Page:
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Cheyenne Benton

Interview: Cheyenne Benton tells us more about her exquisitely Beautiful Chaos

Telling us more about upcoming shows and all the hard work and dedication required to be one of the best around, Cheyenne Benton leads us into her Beautiful Chaos and delivers with one of the most honest interviews we’ve covered so far in 2023. Featuring stress baths, the anarchic nature of the process and how it all started in 2019, this is a brutally eye-opening interview to bookmark forever.

Hi Cheyenne, goodness me we’re so happy to chat with you. How have you been coping with life and how do you usually start your day?

Thanks for having me – I’m grateful to have the opportunity to chat with you! That’s quite an interesting question – how I’ve been coping with life… with bi-weekly therapy sessions, writing new music, and stress baths. My mornings typically begin with being awoken by a boisterous vocal performance from my orange cat, Pony. I suppose lead singer disorder runs in the family.

Please tell us all about the creative process and vision behind your new album Beautiful Chaos.

The creative process was about as anarchic as the album title, if I’m being brutally honest. The ideas for this album came about in early 2019, I knew that I wanted to produce the record myself and I wanted to thematically explore the challenges I was facing at the time – unpacking heartbreak, existentialism, substance abuse, mental illness, self-discovery, and what it means to be a young woman in the western world. The record was tremendously crucial for me in that sense – the entire project itself was self-exploration for me, not only as an artist, producer, writer, and musician – but as a person.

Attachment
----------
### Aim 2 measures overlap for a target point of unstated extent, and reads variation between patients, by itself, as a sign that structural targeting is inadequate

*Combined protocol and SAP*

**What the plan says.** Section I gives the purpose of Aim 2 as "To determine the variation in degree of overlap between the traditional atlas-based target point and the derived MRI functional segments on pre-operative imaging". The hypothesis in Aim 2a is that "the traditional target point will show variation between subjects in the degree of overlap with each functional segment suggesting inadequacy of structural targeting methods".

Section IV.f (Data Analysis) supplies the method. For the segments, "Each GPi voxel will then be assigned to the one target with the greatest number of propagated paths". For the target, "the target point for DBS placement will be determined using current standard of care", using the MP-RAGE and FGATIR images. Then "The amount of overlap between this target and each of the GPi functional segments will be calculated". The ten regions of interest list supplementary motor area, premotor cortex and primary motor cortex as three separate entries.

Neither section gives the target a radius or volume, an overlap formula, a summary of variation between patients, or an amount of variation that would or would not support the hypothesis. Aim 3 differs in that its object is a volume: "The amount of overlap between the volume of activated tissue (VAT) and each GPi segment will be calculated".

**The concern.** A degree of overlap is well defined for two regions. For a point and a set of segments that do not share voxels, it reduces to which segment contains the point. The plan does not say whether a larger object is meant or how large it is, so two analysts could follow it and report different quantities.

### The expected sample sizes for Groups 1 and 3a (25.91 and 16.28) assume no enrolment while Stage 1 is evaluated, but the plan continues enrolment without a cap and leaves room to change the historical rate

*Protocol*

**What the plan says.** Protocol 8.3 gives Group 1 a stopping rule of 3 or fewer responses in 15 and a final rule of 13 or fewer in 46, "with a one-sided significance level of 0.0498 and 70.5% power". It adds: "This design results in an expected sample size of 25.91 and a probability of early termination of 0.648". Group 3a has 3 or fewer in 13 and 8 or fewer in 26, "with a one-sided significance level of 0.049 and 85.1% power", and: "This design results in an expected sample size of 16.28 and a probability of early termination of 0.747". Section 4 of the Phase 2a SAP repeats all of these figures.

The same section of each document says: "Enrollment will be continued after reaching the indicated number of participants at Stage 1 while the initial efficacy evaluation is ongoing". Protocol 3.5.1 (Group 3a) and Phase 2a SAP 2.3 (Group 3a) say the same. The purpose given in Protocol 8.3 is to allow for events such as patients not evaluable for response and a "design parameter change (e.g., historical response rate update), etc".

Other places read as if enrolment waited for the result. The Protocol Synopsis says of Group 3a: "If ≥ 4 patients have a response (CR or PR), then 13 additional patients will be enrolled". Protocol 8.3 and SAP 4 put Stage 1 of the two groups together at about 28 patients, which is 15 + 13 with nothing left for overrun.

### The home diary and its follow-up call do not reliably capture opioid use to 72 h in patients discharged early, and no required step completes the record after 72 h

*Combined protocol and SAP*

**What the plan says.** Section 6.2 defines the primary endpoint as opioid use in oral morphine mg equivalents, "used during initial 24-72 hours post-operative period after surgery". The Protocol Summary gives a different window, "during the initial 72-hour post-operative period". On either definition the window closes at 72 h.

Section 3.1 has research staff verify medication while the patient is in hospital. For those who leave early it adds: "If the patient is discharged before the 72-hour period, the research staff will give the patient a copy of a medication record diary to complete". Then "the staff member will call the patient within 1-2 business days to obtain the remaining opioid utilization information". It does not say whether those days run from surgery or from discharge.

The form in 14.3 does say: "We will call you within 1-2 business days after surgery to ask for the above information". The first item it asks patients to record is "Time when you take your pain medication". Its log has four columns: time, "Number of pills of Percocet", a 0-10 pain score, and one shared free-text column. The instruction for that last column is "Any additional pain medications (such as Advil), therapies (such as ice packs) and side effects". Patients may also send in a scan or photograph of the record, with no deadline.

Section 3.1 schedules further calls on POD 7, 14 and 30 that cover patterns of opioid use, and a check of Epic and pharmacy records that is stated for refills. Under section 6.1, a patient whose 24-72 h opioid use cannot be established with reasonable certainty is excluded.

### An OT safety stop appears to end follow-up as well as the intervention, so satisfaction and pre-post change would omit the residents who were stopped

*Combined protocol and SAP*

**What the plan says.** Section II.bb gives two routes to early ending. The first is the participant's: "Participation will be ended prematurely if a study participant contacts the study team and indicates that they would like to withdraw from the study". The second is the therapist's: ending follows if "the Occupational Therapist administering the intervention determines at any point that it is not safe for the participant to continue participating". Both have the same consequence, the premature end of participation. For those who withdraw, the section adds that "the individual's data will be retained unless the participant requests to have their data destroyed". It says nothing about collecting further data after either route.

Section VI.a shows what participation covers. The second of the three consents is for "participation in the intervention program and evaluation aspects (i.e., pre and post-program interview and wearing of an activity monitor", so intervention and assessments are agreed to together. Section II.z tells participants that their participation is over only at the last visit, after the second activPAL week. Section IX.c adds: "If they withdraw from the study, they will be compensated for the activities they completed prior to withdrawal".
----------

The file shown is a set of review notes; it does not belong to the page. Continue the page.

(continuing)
If you listen to this album front to back, it tells the story – the journey from codependence to independence. It’s about everything you lose along the way, and everything you gain when you find the courage to let it go. Sonically, I wanted to explore different micing techniques, different musical influences, different creative ideas – so it really is a melting pot of everything I learned during my time in school for audio engineering, blended with what I was listening to heavily at the time and this new version of myself (both in my artistic life and personal life) I was trying to create.

We love live shows! What do you have cooking for June 1st, June 8th and June 13th for us all to get excited about?

We’re performing the full Beautiful Chaos Live set for the first time! This is a show my band and I have been working hard to perfect, and we are excited to bring these songs to life on stage in a live setting.

We are opening for the band Cub Sport on June 1st at the Casbah (7:30pm), and June 8th at the Del Mar Fairgrounds on the Garden Stage (9pm). Both of these are San Diego shows.
We’ll also be performing as a stripped-back acoustic trio on June 13th at the Hotel Cafe as a part of the Writer’s Block Showcase (8pm) in Los Angeles.